New figures from the Council of Mortgage Lenders (CML) reveal the number of repossessions in the UK property market has soared as more borrowers slip into arrears.
Some 18,900 homes were taken into possession by lenders during the first half of the year, up by some 48 per cent when compared with the same period of last year, when 12,800 homes were repossessed.
The possession rate - the proportion of all mortgages on which possession occurred in the period - was 0.16 per cent in the first half of the year, up from 0.11 per cent in both the first and second halves of 2007, finds the CML data.
As a result, the possession rate now is similar to that of the late 1990s, but remains less than half the rate experienced during the last housing slump in the early 1990s.
There was also a steep increase in the number of homeowners slipping into arrears of three months on or more on mortgage payments.
The total number of households falling behind was 155,600 at the end of the first half of the year, up from 129,600 at the end of 2007 and 120,800 at the end of the first half of last year.
The arrears rate stood at 1.33 per cent of all mortgages, up from 1.10 per cent at the end of 2007 and 1.02 per cent at the end of the first half of last year.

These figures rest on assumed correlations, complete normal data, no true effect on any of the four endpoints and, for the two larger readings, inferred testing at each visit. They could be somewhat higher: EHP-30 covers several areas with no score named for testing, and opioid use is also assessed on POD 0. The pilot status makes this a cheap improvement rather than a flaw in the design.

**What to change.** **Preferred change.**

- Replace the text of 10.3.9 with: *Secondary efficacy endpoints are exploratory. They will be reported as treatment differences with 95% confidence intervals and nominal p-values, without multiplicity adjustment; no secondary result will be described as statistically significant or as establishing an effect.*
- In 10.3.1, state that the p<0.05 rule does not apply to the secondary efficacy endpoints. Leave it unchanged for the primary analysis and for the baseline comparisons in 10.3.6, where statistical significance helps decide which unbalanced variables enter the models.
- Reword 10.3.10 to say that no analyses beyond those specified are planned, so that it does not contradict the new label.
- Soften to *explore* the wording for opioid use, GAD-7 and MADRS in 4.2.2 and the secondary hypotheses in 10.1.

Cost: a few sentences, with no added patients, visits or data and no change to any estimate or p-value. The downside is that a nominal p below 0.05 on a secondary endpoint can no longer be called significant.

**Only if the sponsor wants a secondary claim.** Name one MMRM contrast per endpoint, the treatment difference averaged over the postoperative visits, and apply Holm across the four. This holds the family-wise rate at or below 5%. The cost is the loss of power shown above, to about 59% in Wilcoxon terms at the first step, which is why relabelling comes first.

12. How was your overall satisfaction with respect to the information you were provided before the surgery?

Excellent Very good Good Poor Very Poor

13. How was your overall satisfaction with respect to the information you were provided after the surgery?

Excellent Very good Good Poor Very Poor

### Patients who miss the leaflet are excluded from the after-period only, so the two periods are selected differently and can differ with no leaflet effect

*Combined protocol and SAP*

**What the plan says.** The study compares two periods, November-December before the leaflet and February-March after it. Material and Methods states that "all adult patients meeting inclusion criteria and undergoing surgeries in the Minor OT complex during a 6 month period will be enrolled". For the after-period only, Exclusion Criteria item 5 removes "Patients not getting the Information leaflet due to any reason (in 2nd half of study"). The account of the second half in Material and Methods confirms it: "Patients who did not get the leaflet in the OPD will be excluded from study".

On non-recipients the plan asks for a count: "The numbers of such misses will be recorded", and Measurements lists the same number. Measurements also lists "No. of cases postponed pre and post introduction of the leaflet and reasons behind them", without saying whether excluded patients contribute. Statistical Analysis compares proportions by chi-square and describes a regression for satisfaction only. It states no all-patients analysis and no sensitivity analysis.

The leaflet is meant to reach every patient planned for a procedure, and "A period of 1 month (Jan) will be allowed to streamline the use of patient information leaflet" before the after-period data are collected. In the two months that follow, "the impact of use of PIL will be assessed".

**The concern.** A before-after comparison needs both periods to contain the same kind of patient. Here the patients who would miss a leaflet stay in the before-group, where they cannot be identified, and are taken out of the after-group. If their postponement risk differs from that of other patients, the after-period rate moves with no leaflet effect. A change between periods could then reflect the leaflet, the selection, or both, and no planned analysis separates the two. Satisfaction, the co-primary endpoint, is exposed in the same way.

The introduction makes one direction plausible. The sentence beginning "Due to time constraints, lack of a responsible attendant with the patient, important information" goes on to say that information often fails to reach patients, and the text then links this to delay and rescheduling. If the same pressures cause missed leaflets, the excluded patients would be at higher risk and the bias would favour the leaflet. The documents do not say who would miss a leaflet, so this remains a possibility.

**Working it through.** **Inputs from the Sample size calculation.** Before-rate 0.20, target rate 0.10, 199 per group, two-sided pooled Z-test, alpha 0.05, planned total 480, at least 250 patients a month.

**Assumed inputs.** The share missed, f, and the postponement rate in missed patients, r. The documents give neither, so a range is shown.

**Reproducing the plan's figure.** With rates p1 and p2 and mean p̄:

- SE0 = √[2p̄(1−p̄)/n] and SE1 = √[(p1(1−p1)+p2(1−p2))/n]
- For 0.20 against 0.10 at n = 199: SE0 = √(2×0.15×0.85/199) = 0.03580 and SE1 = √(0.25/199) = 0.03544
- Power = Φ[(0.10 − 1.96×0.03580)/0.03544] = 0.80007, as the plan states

"The number of people facing difficulty needs to be kept in perspective," explained CML director general, Michael Coogan.
"The good news is that most people are coping well and continuing to pay their mortgages in full, despite the higher costs of food and fuel and the higher mortgage rates now prevailing in the market for those coming off cheaper original deals," he added.
Despite the recent increases, the CML is maintaining its forecast of 45,000 total possessions and 170,000 mortgages in arrears of more than three months by the end of the year.
These numbers remain extremely small when seen in the context of the 11.74 million mortgages in the UK, argues the trade body, which represents 98 per cent of all residential mortgage lending in the UK.
"It is inevitable that more borrowers' coping strategies will come under pressure in current conditions than in the unusually benign years of the last decade," continued Mr Coogan.
"That's why lenders, government and the advice sector are working closely together to minimise the impact on borrowers."